This composite fabric image tells a historical tale on the surface, a fiction of peaceful immigration and colonization that stands in contrast to the region’s actual history of deportation, war, and genocide. But spun into its hand-woven threads are multiple stories about Nova Scotia, its people, and perceptions of history. And entirely unintentionally, this large textile mural, a work of art originally designed to encourage interest in the many uses of homespun wool, helped change the public face of Nova Scotia.

The appliqué mural

In 1953, at the invitation of the Nova Scotia Sheep Breeders’ Association, Mary Black, then-chair of the Handcrafts Division of the Department of Trade and Industry of Nova Scotia, organized a display in Truro, Nova Scotia, of articles made of homespun wool. Black was also asked to arrange for a piece of textile art to become the backdrop for a display, a piece that would teach the history of sheep raising in Nova Scotia and showcase homespun wool. She commissioned Bessie Bailey Murray to design an appliqué mural made from Nova Scotian wool. The intent was twofold: to represent the history and character of Nova Scotia, and to encourage local women to work with homegrown wool rather than store-bought textiles.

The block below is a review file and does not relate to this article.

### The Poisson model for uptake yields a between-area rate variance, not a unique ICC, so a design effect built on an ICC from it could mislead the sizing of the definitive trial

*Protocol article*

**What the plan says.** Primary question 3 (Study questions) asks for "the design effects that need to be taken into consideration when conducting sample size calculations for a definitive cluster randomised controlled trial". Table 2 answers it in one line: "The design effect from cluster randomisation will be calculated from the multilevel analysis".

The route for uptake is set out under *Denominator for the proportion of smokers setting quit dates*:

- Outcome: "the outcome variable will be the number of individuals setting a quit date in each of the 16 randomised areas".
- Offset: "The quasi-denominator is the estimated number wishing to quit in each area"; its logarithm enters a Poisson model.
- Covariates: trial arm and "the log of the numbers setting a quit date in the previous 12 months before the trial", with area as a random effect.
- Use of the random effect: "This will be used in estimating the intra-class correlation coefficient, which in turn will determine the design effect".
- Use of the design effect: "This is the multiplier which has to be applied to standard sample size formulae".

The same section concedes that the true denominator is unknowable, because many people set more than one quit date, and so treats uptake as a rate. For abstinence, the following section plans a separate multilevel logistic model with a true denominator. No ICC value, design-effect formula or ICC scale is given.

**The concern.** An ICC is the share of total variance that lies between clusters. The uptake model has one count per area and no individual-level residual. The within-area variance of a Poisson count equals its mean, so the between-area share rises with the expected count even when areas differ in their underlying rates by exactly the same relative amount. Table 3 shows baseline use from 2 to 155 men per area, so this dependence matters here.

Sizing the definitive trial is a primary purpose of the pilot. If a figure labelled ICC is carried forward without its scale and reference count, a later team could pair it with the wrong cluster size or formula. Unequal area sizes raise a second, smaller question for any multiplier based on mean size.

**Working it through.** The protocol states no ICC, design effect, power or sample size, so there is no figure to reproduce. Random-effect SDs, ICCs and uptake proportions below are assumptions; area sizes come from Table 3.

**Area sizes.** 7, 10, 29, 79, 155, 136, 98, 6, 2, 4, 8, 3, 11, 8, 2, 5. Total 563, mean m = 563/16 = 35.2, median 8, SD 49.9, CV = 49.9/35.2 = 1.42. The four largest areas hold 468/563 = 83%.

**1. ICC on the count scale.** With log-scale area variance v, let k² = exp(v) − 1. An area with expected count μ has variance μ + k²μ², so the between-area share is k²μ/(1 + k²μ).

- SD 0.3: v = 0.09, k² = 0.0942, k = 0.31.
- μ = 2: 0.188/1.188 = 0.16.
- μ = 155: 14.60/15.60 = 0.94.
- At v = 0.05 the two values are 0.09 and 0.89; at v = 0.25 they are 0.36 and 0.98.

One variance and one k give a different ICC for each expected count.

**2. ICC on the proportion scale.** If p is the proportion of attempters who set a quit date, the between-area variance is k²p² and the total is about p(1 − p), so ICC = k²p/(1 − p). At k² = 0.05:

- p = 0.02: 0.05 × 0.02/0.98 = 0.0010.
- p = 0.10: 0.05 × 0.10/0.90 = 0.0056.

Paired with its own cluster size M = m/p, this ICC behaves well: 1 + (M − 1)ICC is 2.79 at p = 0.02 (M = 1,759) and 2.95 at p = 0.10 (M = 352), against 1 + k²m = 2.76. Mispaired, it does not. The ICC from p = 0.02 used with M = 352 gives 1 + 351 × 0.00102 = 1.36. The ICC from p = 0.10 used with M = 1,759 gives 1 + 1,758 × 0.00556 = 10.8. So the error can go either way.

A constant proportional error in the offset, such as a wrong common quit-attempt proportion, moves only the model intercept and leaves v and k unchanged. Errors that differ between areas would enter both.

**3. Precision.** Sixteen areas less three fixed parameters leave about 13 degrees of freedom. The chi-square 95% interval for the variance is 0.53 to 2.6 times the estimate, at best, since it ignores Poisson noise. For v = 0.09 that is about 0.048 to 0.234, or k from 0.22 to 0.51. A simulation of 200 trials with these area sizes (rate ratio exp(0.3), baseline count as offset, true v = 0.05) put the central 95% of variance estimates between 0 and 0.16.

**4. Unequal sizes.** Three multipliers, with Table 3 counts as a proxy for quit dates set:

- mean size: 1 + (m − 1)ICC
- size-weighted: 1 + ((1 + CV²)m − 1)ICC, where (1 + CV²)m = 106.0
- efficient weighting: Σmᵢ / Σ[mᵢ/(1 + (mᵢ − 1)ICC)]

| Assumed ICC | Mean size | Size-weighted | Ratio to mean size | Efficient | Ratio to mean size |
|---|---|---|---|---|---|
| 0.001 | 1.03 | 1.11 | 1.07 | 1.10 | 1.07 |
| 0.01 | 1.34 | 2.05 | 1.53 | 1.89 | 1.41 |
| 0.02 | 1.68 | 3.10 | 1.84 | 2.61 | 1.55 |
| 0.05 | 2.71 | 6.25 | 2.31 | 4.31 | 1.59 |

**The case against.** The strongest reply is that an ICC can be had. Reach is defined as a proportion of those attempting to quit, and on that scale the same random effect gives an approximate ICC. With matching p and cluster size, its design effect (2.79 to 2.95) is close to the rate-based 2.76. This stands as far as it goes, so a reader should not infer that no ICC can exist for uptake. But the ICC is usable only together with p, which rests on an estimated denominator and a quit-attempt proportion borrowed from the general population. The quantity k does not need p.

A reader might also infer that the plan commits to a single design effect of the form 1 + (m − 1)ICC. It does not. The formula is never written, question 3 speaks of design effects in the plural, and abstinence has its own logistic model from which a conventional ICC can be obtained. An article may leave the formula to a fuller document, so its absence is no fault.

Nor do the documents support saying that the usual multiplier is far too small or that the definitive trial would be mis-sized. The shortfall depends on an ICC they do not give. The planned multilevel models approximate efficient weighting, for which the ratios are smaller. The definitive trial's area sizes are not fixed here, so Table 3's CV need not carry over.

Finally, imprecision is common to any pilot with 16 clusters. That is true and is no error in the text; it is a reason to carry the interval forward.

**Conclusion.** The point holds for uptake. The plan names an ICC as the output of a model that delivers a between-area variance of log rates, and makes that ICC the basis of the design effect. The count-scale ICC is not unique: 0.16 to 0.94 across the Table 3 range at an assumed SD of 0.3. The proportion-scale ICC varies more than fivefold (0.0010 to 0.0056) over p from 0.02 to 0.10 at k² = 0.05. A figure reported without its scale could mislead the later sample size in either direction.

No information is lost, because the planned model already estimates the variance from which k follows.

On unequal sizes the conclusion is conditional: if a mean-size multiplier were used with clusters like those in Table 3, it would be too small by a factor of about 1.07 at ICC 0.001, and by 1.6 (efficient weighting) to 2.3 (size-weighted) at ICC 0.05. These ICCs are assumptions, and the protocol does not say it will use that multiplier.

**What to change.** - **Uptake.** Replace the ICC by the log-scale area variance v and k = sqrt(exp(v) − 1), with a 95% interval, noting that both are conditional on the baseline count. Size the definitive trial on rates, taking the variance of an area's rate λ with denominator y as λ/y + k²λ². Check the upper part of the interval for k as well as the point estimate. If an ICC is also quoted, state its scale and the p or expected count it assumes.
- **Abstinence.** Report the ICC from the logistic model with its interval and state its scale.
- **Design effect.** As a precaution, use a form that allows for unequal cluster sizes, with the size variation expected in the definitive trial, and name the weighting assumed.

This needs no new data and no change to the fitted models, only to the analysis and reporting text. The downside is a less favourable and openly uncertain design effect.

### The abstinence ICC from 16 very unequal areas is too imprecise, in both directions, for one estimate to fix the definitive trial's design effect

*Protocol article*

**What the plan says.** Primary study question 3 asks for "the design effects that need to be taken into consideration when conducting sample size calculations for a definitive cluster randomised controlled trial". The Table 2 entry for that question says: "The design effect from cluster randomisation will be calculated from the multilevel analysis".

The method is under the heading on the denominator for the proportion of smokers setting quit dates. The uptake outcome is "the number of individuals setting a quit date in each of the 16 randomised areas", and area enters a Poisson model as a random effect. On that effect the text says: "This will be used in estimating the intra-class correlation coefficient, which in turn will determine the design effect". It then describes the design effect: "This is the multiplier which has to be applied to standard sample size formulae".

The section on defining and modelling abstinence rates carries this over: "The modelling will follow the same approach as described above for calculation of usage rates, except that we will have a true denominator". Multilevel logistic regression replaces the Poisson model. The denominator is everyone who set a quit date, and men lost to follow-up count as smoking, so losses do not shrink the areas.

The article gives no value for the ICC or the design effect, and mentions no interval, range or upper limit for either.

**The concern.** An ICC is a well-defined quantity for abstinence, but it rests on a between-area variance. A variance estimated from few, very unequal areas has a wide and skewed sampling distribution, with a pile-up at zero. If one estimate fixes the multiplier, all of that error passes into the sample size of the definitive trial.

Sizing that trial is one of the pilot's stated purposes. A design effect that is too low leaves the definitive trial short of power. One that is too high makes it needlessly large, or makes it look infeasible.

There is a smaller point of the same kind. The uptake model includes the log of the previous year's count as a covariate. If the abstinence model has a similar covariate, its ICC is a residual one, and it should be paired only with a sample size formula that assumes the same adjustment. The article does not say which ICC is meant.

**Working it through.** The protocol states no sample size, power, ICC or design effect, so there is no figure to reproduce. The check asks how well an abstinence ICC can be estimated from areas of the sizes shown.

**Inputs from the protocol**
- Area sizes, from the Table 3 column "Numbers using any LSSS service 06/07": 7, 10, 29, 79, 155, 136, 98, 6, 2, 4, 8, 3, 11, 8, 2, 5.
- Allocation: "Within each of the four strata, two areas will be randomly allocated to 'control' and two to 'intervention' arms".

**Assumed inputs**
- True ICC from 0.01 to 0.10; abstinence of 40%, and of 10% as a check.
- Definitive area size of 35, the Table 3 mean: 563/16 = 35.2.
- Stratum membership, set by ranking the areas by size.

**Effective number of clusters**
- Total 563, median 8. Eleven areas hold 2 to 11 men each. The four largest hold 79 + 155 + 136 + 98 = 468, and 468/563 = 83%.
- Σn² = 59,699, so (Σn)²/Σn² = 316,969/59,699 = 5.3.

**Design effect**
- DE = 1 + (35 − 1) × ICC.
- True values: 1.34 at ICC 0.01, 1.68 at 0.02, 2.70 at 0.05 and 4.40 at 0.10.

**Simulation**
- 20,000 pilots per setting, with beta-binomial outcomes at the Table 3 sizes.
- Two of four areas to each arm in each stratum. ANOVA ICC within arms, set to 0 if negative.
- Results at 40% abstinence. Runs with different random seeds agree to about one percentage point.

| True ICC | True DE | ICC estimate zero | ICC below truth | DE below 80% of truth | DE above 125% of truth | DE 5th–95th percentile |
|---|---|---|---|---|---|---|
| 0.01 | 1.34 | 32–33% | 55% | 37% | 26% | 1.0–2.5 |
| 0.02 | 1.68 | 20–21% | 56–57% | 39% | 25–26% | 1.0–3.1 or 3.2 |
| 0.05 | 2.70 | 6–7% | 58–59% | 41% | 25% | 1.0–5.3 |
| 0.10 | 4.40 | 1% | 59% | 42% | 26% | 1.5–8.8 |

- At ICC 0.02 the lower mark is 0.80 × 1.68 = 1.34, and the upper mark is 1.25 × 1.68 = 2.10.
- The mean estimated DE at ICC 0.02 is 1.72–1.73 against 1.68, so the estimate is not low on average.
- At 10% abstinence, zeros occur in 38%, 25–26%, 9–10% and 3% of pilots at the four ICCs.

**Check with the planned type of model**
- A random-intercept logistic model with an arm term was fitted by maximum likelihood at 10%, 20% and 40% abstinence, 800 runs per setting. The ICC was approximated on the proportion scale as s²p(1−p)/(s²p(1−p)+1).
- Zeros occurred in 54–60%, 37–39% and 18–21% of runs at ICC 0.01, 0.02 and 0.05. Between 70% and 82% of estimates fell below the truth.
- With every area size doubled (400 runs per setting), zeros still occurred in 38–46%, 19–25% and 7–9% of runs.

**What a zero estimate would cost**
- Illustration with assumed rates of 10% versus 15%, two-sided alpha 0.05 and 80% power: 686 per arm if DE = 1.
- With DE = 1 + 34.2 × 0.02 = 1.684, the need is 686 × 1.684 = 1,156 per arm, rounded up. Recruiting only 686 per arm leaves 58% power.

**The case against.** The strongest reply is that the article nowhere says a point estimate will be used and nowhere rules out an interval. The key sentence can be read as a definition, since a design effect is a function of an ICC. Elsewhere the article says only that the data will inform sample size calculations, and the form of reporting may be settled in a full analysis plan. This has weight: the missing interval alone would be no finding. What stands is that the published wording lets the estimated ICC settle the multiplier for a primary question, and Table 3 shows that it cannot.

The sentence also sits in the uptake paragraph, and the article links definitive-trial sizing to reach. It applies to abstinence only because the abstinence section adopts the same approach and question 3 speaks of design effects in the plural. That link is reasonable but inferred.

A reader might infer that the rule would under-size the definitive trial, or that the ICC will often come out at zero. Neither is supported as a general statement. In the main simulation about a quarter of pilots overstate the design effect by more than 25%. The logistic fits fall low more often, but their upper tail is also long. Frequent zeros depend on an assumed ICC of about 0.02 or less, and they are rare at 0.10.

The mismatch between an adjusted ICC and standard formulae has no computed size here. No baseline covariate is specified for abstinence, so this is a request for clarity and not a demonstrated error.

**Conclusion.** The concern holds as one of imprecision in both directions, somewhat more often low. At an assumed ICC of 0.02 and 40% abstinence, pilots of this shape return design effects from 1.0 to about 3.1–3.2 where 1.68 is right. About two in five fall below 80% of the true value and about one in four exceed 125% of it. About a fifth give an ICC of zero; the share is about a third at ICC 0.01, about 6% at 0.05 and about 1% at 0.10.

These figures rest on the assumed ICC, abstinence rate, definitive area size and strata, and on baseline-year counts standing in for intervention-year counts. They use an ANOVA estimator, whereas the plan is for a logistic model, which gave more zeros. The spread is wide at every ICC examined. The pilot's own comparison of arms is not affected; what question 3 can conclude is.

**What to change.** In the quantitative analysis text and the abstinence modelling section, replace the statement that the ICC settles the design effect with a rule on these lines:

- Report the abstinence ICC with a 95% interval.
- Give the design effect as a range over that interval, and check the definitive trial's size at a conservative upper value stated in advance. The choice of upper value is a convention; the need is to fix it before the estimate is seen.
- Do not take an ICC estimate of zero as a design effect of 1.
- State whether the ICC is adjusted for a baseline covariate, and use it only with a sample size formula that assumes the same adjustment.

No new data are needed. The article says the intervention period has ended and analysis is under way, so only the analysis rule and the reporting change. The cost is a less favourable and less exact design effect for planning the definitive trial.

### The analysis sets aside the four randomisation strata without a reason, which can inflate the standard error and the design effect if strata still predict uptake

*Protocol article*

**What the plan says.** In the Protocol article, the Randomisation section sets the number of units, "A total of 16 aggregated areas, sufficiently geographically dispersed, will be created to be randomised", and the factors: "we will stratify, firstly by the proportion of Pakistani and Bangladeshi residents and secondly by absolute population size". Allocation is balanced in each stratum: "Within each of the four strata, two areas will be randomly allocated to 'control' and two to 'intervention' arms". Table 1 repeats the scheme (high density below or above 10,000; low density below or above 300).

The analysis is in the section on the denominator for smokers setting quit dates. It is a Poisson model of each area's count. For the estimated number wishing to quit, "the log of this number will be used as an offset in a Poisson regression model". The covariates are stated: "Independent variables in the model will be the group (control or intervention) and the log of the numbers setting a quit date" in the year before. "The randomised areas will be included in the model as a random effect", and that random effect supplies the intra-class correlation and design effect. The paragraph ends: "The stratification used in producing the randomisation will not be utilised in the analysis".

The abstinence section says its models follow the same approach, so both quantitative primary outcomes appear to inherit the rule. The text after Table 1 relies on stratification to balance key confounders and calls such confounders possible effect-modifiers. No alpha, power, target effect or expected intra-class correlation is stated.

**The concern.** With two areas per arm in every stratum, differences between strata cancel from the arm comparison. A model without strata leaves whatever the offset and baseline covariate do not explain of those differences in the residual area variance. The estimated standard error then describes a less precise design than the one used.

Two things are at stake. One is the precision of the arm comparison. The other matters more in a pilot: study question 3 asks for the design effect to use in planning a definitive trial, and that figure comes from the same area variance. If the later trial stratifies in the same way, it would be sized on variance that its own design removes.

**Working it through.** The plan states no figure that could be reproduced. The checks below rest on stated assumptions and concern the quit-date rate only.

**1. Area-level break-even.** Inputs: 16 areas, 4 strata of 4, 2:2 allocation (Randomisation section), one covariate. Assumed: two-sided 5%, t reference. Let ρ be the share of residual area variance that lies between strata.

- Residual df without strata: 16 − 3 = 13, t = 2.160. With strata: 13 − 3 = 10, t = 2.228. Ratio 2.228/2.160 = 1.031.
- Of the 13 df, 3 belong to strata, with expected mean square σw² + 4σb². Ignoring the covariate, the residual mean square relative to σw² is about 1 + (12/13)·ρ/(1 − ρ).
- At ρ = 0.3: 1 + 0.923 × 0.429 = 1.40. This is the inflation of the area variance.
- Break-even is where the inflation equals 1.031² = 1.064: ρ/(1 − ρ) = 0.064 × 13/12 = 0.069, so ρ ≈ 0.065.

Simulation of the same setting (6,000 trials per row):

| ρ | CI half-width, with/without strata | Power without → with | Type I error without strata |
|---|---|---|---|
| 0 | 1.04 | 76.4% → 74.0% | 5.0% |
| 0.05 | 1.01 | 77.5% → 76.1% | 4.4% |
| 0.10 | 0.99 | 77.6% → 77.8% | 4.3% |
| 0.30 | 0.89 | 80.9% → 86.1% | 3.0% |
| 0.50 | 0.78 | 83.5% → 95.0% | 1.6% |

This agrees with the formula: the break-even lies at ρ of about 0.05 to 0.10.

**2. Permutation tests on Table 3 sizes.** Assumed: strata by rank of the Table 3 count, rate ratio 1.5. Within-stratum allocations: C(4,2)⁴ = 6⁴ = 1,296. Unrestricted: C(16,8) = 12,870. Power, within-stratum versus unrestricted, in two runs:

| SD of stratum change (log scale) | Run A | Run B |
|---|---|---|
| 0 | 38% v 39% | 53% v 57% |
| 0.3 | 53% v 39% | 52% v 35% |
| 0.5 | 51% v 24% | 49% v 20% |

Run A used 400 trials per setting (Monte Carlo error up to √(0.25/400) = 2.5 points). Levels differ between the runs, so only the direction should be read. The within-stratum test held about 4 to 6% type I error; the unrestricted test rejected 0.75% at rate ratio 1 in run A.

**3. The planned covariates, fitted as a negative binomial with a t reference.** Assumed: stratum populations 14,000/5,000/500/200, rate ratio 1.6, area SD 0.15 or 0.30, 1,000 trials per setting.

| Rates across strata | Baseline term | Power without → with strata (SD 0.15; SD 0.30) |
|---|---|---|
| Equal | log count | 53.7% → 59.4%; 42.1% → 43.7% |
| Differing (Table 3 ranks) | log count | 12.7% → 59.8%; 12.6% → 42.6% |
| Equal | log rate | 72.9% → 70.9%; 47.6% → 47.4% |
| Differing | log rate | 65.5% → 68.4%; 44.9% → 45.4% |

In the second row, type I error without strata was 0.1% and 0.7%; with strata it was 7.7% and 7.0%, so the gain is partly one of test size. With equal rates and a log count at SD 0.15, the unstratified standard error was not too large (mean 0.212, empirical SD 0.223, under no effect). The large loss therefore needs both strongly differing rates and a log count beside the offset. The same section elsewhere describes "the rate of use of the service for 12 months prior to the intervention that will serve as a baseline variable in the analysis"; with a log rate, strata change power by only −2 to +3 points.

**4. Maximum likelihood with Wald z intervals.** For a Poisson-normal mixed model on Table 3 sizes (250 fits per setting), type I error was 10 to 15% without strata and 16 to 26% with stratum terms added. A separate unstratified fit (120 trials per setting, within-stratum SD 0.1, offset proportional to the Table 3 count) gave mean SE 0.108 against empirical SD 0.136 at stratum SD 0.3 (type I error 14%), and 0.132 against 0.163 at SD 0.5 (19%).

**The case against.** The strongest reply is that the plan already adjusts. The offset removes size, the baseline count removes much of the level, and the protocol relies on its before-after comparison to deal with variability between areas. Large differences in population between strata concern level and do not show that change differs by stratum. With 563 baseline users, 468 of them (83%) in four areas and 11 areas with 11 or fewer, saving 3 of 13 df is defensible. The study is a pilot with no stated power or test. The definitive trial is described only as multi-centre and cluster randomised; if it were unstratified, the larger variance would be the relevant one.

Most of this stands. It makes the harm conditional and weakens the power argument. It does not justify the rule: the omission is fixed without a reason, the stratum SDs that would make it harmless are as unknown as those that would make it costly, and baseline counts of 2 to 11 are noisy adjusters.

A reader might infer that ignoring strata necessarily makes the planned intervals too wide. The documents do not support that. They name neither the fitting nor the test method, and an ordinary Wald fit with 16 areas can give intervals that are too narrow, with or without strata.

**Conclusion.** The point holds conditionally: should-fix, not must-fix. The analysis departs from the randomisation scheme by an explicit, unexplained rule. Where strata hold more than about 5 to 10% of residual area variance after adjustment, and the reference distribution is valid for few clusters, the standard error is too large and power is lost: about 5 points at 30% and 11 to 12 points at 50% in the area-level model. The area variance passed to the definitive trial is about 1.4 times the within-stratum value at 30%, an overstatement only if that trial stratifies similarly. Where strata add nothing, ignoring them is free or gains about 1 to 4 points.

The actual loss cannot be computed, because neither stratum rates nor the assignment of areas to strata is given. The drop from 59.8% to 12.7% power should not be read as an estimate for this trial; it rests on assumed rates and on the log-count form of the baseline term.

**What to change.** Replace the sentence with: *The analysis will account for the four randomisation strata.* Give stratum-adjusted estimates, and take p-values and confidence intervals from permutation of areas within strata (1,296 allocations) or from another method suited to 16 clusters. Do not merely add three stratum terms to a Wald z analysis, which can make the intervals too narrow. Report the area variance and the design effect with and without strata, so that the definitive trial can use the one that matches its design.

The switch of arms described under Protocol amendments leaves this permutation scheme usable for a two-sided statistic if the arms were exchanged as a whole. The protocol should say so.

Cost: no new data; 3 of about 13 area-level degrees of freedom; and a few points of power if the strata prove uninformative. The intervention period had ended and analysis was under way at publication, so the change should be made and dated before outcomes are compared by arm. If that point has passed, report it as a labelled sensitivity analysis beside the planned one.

Originally commissioned as a “small panel,” the mural evolved during the design process. Pieced together from over fifty different pieces of fabric in a variety of colours and weave patterns, including work from local weavers Joyce Chown and Vera Cummings, it grew to a finished size of eight feet high and fourteen feet long. The range of styles and colours represented the potential of wool as a versatile medium in a decade where artificial fibres like nylon were gaining ground and sheep farming was in major decline. The textured wools and the antiquated costumes on the figures drew the viewer back in time to a “simpler” lifestyle espoused by antimodernists, one which celebrated a very specific narrative of Nova Scotia’s past.